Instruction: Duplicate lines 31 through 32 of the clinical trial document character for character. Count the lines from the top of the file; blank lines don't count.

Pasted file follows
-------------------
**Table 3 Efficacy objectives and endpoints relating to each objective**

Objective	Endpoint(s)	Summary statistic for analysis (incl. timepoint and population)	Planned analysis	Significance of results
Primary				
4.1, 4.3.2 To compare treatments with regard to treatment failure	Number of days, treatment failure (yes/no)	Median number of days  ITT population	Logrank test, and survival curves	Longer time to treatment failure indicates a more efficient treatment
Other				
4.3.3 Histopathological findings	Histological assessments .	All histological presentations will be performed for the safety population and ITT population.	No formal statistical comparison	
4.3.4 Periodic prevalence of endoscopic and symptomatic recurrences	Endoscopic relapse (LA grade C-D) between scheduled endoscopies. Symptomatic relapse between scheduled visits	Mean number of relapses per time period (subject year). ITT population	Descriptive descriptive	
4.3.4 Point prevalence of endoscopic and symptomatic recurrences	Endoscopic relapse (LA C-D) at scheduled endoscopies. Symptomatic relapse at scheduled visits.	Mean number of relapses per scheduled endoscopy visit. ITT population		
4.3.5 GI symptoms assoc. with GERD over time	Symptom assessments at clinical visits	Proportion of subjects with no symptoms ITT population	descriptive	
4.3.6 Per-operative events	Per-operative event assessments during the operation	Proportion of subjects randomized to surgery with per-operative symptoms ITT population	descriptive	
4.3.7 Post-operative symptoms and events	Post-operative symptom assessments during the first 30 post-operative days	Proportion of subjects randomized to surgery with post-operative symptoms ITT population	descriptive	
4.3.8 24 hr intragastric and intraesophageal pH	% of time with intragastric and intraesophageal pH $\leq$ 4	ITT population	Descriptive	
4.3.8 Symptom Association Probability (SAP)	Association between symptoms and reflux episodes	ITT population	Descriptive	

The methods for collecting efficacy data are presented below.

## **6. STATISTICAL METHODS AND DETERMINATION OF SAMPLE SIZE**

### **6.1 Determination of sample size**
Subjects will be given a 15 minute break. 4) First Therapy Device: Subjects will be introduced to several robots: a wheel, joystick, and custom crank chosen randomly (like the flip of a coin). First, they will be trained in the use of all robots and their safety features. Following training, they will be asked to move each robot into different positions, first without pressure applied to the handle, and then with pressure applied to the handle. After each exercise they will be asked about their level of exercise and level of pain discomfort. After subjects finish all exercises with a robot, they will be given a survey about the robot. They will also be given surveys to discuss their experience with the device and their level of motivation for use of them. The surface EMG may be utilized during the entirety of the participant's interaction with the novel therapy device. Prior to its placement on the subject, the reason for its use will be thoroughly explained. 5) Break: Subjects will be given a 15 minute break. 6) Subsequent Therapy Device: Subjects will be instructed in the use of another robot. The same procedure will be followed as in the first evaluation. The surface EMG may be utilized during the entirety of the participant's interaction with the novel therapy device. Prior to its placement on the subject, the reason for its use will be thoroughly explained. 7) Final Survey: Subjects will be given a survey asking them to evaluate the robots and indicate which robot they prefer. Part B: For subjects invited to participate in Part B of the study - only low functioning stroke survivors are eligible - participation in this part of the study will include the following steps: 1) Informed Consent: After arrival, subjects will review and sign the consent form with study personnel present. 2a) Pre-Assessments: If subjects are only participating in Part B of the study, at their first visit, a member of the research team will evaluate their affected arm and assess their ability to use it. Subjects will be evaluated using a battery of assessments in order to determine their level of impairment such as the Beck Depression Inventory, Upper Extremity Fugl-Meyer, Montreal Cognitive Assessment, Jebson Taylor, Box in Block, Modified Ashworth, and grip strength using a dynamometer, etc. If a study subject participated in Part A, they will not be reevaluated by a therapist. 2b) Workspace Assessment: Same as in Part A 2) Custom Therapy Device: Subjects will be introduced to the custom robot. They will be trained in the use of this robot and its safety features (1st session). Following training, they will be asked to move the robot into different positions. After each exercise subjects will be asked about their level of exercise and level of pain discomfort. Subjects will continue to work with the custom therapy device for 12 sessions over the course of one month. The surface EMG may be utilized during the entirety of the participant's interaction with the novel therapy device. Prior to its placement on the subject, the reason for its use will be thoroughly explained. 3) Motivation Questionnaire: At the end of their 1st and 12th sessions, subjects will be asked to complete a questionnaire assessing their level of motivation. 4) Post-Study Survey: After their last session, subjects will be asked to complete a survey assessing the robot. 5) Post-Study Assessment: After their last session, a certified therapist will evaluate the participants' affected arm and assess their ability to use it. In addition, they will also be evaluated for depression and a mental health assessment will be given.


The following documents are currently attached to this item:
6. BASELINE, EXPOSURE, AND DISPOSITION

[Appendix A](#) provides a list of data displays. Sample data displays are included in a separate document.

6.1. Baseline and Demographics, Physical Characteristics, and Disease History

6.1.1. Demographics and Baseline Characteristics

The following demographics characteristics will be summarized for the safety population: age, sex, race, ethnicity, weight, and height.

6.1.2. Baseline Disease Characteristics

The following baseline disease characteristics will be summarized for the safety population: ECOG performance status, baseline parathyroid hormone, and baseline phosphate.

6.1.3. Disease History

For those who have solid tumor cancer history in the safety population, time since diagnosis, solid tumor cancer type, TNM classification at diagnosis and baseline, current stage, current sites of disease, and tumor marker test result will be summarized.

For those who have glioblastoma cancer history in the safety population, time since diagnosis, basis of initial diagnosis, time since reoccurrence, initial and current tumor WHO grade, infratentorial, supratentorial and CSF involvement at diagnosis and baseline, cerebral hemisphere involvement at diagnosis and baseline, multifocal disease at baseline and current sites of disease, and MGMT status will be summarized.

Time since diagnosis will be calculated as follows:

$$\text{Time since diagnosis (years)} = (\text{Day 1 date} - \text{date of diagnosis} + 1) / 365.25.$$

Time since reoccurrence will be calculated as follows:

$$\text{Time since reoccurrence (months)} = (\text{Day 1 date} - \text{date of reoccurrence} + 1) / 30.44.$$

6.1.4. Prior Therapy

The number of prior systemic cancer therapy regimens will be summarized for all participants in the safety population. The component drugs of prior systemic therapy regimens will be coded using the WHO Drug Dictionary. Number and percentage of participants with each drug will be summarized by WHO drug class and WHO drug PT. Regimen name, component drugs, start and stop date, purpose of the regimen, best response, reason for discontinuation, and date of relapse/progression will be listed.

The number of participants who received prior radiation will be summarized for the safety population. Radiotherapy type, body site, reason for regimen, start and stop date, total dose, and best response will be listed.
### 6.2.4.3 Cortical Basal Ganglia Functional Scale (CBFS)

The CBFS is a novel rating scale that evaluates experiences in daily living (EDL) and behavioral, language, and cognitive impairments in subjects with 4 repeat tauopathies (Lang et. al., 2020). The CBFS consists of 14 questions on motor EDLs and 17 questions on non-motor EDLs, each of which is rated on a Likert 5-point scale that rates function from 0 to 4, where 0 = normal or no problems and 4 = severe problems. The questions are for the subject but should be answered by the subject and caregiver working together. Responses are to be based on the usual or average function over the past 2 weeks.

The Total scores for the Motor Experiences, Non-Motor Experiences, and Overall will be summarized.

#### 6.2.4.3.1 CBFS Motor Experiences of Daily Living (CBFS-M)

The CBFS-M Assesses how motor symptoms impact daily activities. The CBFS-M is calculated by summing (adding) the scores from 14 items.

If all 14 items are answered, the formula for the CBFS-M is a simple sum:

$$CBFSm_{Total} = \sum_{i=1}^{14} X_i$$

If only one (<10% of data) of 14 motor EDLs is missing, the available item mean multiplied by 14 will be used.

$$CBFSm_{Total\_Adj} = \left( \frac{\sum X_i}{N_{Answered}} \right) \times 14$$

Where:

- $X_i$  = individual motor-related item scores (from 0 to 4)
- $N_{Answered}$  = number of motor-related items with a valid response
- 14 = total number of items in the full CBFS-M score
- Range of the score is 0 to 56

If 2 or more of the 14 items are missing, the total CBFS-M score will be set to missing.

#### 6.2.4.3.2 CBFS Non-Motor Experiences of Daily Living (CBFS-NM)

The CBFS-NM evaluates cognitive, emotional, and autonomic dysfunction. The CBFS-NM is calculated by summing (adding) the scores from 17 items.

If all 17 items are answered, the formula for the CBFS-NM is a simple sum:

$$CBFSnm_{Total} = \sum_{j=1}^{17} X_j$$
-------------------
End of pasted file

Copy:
Time since reoccurrence will be calculated as follows:

$$\text{Time since reoccurrence (months)} = (\text{Day 1 date} - \text{date of reoccurrence} + 1) / 30.44.$$